James Llewellyn “Tiger” Knowles was spared the chair, but U.S. District Court Judge W. Brevard Hand sentenced to him to life in prison. As a result of his cooperation and good behavior, he was released on parole in 2010.

On May 18, 1989, Benjamin Franklin Cox, Jr., then a 28-year-old truck driver from Mobile, was convicted in state court for being an accomplice. Mobile County Circuit Court Judge Michael Zoghby sentenced him to life in prison.

Bennie Hays (elder) was indicted for inciting the murder, and the motive was revealed as an attempt to reverse perceptions of a weakened Klan. His case ended when he collapsed from poor health in court. Judge Zoghby declared a mistrial, and the 77-year-old died of a heart attack before he could be retried.

In 1987, a jury ordered the United Klans of America (UKA) to pay Beulah Mae Donald damages in the amount $7 million, which bankrupted the organization. No amount of money could bring back her son, but his legacy includes setting a precedent for civil legal action against hate groups.

Lynchings Pre-Michael McDonald

In 1974, Marian Pyszko was lynched in Wayne, Michigan. The 54-year-old was just “in the wrong place at the wrong time.” The victim, who was the only victim of a lynching in the 1970s, also happened to be white.

The Polish-Jew was killed by young black men who were just looking for a white victim to lynch.

During the 1950s to 1960s, the height of the battle for civil rights in the U.S., we found four lynchings on the record. However, it must be conceded it is at least somewhat likely that more went unreported or undocumented.

In 1954, Isadore Banks was lynched in Marion, Arkansas, for the crime of being prosperous. Emmett Til, perhaps the most well-known case, came a year later in LeFlore, Mississippi.

1954Isadore BanksBlackCrittendenMarionArkansasBeing prosperous
1955Emmett TilBlackMoneyLeFloreMississippiFlirting with white women
1959Mack Charles ParkerBlackPearl RiverPearl RiverMississippiKidnapping, raping a white woman
1965James ReebWhiteSelmaDallasAlabamaHelping blacks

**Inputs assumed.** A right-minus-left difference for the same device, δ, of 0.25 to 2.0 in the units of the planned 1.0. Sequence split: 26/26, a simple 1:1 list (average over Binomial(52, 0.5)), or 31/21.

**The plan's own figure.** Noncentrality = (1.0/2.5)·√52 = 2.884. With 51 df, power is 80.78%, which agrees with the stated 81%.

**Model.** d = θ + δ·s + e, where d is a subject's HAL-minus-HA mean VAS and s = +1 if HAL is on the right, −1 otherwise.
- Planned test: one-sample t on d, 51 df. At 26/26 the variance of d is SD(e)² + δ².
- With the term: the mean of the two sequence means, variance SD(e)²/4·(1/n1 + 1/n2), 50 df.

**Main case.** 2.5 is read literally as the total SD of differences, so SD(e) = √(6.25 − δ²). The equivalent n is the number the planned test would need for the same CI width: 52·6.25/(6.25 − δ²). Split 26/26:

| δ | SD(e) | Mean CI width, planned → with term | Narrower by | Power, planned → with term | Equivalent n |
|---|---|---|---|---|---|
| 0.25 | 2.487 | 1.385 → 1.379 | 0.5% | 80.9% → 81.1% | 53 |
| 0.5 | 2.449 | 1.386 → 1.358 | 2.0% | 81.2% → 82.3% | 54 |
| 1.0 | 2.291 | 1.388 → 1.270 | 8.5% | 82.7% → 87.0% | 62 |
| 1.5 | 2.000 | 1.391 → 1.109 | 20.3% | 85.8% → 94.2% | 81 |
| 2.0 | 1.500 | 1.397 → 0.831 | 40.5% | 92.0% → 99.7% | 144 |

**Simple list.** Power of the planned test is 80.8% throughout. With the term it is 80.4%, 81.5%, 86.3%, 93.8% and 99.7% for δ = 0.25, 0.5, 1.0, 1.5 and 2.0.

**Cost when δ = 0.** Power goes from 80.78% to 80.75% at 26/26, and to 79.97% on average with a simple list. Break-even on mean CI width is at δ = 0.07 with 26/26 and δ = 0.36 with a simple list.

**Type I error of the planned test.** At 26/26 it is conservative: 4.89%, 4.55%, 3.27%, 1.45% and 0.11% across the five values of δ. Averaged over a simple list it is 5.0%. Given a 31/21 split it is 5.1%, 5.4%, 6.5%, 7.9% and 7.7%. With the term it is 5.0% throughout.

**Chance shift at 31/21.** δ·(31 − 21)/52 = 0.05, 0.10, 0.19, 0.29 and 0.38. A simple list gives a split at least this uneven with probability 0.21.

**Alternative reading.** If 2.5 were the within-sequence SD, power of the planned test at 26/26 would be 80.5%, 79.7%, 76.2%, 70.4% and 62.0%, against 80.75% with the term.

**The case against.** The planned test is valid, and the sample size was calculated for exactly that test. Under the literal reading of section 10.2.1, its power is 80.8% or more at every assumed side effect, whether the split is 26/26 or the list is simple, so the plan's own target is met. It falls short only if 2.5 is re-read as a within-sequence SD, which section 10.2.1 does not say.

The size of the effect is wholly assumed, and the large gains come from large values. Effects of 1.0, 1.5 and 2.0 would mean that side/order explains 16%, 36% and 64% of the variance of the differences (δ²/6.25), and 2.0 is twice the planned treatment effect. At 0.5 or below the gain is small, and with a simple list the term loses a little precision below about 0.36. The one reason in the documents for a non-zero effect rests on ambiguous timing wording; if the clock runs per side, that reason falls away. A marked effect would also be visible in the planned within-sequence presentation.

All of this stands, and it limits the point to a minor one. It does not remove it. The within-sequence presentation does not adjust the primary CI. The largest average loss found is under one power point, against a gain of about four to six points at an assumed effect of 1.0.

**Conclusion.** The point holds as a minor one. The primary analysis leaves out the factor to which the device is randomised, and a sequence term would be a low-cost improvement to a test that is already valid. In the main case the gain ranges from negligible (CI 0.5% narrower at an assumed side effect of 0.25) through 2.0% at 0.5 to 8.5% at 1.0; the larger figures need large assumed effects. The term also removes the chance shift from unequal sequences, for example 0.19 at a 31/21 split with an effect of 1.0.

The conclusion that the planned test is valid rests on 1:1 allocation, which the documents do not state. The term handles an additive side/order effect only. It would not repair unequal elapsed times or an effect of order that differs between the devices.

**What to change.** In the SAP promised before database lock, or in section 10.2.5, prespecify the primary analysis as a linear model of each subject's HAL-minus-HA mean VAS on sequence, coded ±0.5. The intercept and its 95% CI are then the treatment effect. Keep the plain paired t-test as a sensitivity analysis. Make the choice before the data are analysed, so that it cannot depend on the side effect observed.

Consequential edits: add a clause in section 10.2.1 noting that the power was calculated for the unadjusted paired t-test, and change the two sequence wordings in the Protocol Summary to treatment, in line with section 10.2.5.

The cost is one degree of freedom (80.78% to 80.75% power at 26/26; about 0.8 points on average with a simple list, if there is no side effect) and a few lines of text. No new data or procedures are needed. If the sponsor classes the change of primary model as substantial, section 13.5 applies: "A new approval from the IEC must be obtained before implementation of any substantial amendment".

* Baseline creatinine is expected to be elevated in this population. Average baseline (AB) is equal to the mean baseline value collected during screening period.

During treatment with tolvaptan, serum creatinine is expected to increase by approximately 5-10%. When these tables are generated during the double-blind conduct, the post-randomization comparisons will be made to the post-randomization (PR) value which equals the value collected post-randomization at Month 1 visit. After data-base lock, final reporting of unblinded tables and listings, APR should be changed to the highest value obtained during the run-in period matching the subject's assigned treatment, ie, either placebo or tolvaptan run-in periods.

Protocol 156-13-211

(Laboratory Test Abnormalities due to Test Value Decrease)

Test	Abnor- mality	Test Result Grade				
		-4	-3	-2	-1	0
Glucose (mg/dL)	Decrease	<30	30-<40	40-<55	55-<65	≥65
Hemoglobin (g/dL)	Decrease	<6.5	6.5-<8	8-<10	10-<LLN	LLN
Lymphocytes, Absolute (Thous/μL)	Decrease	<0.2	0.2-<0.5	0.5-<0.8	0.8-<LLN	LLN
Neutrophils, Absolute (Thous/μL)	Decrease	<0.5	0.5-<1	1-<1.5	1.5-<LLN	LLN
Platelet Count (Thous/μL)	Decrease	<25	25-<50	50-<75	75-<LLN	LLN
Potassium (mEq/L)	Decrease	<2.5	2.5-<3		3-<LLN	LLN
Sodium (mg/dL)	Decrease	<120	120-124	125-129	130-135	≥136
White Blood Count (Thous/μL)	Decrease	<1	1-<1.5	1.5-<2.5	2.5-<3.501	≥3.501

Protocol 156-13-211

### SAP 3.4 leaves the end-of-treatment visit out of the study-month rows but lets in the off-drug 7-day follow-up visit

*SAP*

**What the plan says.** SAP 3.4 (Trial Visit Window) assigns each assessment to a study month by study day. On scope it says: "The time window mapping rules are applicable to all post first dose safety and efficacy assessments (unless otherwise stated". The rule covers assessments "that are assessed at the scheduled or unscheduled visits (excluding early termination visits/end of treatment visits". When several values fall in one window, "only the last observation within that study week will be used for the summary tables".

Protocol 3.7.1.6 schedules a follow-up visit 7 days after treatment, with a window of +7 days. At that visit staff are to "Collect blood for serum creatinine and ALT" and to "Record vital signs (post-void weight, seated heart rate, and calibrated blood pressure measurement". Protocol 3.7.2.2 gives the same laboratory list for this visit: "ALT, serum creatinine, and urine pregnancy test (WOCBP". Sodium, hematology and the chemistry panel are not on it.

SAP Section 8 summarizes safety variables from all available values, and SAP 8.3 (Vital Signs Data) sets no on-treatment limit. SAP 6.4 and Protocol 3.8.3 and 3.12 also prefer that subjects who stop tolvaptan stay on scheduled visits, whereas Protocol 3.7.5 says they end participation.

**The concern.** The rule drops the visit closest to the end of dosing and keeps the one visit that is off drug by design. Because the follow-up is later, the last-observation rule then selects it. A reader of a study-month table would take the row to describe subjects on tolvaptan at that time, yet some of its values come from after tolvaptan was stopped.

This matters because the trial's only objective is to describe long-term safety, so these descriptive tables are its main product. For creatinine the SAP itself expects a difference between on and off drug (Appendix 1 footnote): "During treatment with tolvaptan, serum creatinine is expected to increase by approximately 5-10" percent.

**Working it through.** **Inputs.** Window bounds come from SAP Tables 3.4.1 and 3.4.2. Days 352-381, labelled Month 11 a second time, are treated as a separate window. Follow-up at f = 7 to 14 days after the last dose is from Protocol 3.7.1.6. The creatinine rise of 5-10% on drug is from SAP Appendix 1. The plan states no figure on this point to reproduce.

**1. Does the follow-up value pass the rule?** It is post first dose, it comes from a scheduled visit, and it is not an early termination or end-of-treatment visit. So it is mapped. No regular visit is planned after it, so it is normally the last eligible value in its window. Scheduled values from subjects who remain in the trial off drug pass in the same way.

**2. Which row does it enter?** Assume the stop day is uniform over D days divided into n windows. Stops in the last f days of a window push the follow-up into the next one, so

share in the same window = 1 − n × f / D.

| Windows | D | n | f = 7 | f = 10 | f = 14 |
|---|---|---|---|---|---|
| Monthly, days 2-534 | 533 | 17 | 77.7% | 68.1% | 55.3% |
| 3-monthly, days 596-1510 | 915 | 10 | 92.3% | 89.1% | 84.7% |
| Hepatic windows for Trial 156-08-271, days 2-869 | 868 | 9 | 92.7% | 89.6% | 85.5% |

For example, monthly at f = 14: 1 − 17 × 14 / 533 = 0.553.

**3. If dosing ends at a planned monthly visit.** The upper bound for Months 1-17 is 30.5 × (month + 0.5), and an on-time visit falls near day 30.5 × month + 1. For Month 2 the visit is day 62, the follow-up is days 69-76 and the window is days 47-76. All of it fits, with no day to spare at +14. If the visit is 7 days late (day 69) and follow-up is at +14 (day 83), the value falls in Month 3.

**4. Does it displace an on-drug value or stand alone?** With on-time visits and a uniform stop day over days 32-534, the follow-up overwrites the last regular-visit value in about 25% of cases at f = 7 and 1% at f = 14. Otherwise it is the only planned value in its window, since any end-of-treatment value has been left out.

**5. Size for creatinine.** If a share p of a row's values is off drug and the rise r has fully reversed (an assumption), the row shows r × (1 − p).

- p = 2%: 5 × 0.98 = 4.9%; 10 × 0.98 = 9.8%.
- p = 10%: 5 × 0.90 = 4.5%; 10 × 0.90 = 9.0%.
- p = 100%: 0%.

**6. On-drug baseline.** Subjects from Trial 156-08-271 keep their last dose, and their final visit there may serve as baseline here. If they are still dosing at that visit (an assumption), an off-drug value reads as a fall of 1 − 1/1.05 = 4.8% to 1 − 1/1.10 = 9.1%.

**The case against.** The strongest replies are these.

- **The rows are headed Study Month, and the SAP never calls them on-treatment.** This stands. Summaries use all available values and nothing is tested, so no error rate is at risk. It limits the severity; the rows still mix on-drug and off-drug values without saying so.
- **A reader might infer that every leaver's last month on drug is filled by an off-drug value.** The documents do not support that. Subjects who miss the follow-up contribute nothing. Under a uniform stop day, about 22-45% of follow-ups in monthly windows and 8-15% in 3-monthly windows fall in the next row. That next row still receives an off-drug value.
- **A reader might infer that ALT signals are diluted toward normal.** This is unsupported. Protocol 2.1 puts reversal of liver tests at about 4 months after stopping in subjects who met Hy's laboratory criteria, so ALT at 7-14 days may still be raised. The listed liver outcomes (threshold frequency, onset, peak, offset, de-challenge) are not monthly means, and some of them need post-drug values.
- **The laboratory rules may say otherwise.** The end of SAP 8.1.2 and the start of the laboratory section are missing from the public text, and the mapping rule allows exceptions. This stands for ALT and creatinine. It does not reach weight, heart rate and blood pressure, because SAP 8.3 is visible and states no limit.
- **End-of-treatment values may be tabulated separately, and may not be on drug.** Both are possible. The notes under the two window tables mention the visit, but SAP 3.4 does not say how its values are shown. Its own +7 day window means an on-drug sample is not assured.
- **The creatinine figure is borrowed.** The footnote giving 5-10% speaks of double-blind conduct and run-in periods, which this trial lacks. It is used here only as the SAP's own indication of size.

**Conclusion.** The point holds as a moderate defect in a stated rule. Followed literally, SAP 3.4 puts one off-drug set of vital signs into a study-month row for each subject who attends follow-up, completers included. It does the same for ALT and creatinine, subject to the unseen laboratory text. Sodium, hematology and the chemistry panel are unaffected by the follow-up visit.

It must be noted that the accusations of kidnap and rape surrounding Mack Charles Parker, were disputed. But we will never know the truth.

James Reeb, lynched in Selma, Alabama, in 1965, was also white. His crime was being a Northerner who helped blacks, and “ate at a nigger restaurant.”

All of the aforementioned lynching cases above are horrific crimes. It also should not go unsaid that Senator Tim Scott, R-S.C., is a co-sponsor of the anti-lynching legislation known as the Justice for Victims of Lynching Act.

But Jussie Smollett isn’t Michael McDonald, and he damn sure isn’t Emmett Til. America in the modern-era is no longer the same “dark and despicable” nation politicians want us to believe it to be.

Democrats like Senators Kamala Harris and Cory Booker remind voters of our nation’s sinful past because they have nothing else to run on.

The data, the empirical evidence, doesn’t lie. Politicians do.

Written by

Rich, the People's Pundit, is the Data Journalism Editor at PPD and Director of the PPD Election Projection Model. He is also the Director of Big Data Poll, and author of "Our Virtuous Republic: The Forgotten Clause in the American Social Contract."

Latest comments

  • There’s probably no need, but there is no substantial downside, as long as it includes stiff penalties for fake incidents.

  • I cannot wait until this entire fiasco leads right back to Kamala Harris & Corey Booker! That Smollett idiot did not come up with this on his own!

  • There has been anti-lynching legislation on the books for as long as there have been books. Homicide has always been a crime.

  • When confronted with numbers that don’t match their hysterical views the radicals they will suddenly switch the agenda from the public’s eyes to something else. This type of law making is just for effect and some type of “feel good” reaction from hysterics who believe lynchings are commonplace in America. All these just so P.C. law enactments are worthless since most instances of murder by rope or gun are already on the books as murders. The mob violence and lynchings of yesterday are almost non-existent.

    Without the death penalty who cares about “new” guidelines. Punishment is what counts NOT the silly name on a piece of legislation. Just the usual Democrat sop to its vocal supporters. Virtue Signaling on steroids makes the left feel good. But does nothing to solve this type of crime.

  • … substantial number of lynchings during the 1900’s.
    Got some proof prof ?